Dr. David Clements, founder of Southeastern Executive Health in Rittenhouse Square, believes new medications may signify the "turning point" of the opioid crisis, with new treatments like Sublocade. (Courtesy of Southeastern Executive Health)

In Philadelphia in 2018, where the epidemic of opioid addiction and related overdoses have spiked in recent years to claim thousands of lives, new medical advances may be bringing doctors closer to finding drugs that can break the hold of what many describe as one the most powerful chemical addictions known to man.

 

One new treatment, Sublocade, a once-a-month, extended-release injectable bupenorphine-based treatment, is not yet being offered widely and was just approved by the FDA in November 2017. But Dr. David Clements, founder of Southeastern Executive Health in Rittenhouse Square, said it has shown higher success rates than other treatments out there.

 

"I think we are at the turning point of this epidemic with these medications," said Dr. Clements, who got hands-on experience treating patients with Sublocade as a an Addiction Psychiatry Fellow at UPenn's School of Medicine. "This is really cutting-edge stuff."

 

With abstinence-based treatment often failing in the face of powerful opioid withdrawal symptoms, most patients undergo medication-assisted treatment, taking medicine to suppress or satisfy drug cravings. Daily doses of Suboxone (bupenorphine and naloxone) have gotten some 40 to 60 percent of patients to stay sober. Vivitrol, an extended-release injectable form of naltrexone, was found to be as effective as Suboxone, with about half of patients still sober six months later, by a National Institute on Drug Abuse (NIDA) study. Some 55 percent of Vivitrol patients reported a decrease in opioid cravings, studies show. But Sublocade (extended-release bupenorphine, which saturates the brain's opioid receptors for opioids, relieves cravings and blocks symptoms of withdrawal) may work even better, Dr. Clements said.

 

"My belief is sobriety numbers are going to get higher, much higher, up to 70 and 80 percent," he said.

 

Daily medications for addiction have been heavily criticized by some addiction specialists. They say addicts might forget to take it, use the meds just to get through withdrawal, or hoard it and sell it. But Sublocade, like Vivitrol, is an extended-released medication taken once a month. Patients visit a medical office to get their monthly shot, which dissolves into the bloodstream over 30 days.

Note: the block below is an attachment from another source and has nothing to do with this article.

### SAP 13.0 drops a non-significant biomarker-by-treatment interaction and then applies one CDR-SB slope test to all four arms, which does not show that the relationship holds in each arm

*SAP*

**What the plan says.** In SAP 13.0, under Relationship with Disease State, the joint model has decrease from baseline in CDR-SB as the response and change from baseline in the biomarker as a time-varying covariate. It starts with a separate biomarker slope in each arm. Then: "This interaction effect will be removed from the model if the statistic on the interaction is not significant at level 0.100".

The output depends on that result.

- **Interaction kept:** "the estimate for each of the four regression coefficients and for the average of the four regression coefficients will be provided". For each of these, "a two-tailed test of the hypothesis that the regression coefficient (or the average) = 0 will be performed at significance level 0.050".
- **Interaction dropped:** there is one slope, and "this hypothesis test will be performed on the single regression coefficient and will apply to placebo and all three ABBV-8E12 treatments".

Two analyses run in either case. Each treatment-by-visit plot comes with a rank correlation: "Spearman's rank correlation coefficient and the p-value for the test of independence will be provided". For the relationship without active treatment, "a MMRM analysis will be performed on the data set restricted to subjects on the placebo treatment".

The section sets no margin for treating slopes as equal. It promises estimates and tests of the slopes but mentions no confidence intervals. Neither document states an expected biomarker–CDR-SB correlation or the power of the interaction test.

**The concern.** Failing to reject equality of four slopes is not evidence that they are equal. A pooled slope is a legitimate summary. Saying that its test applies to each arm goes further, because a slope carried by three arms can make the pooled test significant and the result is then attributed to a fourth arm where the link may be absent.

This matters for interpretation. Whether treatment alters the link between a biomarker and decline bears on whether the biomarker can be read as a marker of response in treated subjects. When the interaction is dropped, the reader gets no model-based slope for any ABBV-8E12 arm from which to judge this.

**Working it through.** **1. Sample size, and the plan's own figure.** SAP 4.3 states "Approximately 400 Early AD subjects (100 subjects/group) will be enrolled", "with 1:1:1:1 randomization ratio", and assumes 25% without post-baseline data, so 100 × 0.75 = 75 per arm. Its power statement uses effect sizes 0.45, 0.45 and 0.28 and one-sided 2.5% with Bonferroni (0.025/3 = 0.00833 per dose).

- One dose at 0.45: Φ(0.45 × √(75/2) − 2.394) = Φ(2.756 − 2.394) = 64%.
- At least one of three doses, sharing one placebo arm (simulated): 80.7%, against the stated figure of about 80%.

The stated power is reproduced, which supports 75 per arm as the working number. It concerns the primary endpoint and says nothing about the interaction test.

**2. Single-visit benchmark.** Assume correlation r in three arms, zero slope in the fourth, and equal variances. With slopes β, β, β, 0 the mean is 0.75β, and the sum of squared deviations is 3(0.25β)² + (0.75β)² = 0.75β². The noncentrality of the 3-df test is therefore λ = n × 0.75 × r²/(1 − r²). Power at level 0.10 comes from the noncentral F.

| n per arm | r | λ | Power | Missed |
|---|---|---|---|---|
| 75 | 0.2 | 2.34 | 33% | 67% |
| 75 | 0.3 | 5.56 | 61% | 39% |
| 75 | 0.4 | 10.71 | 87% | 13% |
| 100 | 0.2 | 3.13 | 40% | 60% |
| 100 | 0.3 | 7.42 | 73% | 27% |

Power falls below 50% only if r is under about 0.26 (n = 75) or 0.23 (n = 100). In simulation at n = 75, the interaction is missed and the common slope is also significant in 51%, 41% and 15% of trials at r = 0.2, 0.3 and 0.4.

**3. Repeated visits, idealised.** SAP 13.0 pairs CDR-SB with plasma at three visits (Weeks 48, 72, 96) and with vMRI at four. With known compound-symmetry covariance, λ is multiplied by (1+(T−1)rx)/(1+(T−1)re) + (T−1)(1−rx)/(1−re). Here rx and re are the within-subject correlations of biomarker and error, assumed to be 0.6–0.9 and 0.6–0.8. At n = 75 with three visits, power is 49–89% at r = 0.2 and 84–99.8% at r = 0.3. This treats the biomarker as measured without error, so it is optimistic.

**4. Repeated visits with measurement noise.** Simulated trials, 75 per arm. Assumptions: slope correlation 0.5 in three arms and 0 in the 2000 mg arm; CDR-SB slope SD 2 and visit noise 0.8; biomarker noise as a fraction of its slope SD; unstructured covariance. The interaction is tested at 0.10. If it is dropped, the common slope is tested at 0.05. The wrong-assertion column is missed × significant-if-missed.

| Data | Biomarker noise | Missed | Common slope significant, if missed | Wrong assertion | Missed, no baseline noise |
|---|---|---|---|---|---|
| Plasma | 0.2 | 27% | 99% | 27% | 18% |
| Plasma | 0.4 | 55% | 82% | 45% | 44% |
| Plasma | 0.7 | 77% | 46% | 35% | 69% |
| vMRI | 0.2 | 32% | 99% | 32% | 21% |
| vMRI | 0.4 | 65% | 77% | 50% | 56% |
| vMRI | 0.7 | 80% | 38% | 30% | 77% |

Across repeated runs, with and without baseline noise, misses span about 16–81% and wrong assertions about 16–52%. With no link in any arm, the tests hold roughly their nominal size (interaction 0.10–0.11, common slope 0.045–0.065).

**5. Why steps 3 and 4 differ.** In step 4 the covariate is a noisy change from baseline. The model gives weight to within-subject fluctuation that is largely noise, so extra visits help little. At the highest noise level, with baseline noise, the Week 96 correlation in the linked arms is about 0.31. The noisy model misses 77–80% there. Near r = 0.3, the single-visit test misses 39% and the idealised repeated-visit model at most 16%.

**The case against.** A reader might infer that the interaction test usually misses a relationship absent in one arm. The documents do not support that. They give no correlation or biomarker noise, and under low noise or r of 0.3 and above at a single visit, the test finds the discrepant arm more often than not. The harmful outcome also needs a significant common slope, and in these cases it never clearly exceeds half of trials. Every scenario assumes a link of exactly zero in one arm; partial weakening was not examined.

"You can trade Suboxone for cigarettes or a car ride, or sell them for cash and use the cash to buy something else," Dr. Clements said. "With Sublocade, you're keeping someone psychosocially safe for an entire month, because you're not giving them a tool they can use inappropriately. Patients who use it say it's a huge difference in not waking up and having a craving, needing to use another medicine, thinking 'I've got to get my Suboxone.'"

Dr. Ken Dickinson, marketing director at Gaudenzia, Pa.'s largest nonprofit addiction treatment and recovery services provider, said time-released monthly meds like Sublocade and Vivitrol do address the issues daily medications to maintain sobriety.

"It’s only natural, people forget, they’re not compliant. The big advantage with this is they’re going to be compliant, they're not going to have breakthrough cravings and it's not going to be used on the street," Dickinson said. "This injectable can be vey successful if it's combined with counseling and therapy."

Dr. David O'Gurek, a family medicine professor at Temple University's Lewis Katz School of Medicine agreed that time-released meds address "concerns about possible diversion." But he noted that any medication must be administered as part of "a comprehensive approach that includes behavioral health counseling" to address the "social factors" that prevent patients from achieving recovery

"There is no miracle injection out there that's just ‘Oh my gosh, put everyone on this because this is going to fix it,’" O'Gurek said. "A miracle cure is let us prescribe housing, let us prescribe food, let us prescribe transportation."

He also noted that generic versions of Suboxone sublingual films were recently approved by the FDA after the patents, held by UK-based pharmaceutical company Invidior, which also created Sublocade, expired.

"They look for newer, better, more opportune ways to market a medicine, and it may be the same type of medicine just delivered in an alternative mechanism," he said. "This certainly address some of the concerns around bupenorphine out on the street, but it's also a mechanism to provide another drug that now is under patent for so many years and you can charge an exorbitant amount of money for. There is obviously some money in the game here."

But Dr. Clements, who said he has no financial ties to Invidior and has not received gifts from them, provided medical research documenting consistent, long-term success rates staying sober for patients using Sublocade.

"My goal is to get more people using this treatment. Hopefully, if someone reads this and says, 'I end up selling my Suboxone, but it really does work for me when I take it' – you're a perfect candidate," Dr. Clements said.

Dr. Clements agreed no medication is perfect, and all require complementary psychological and social planning to break the hold of addiction. But he asserted that medical advances will make recovery more and more possible for opioid addicts.

"My passion is really being on the ground for this epidemic to turn it the other way. If that takes me walking up Kensington Avenue to do it, this is why I went to medical school and I will," Dr. Clements said. "Even Anthony Bourdain was in a methadone clinic for some time in his youth. These people are worth saving. Everybody's life is worth saving."

Learn more about Southeastern Executive Health, Dr. Clements' private psychiatry practice, at myexecutivehealth.com.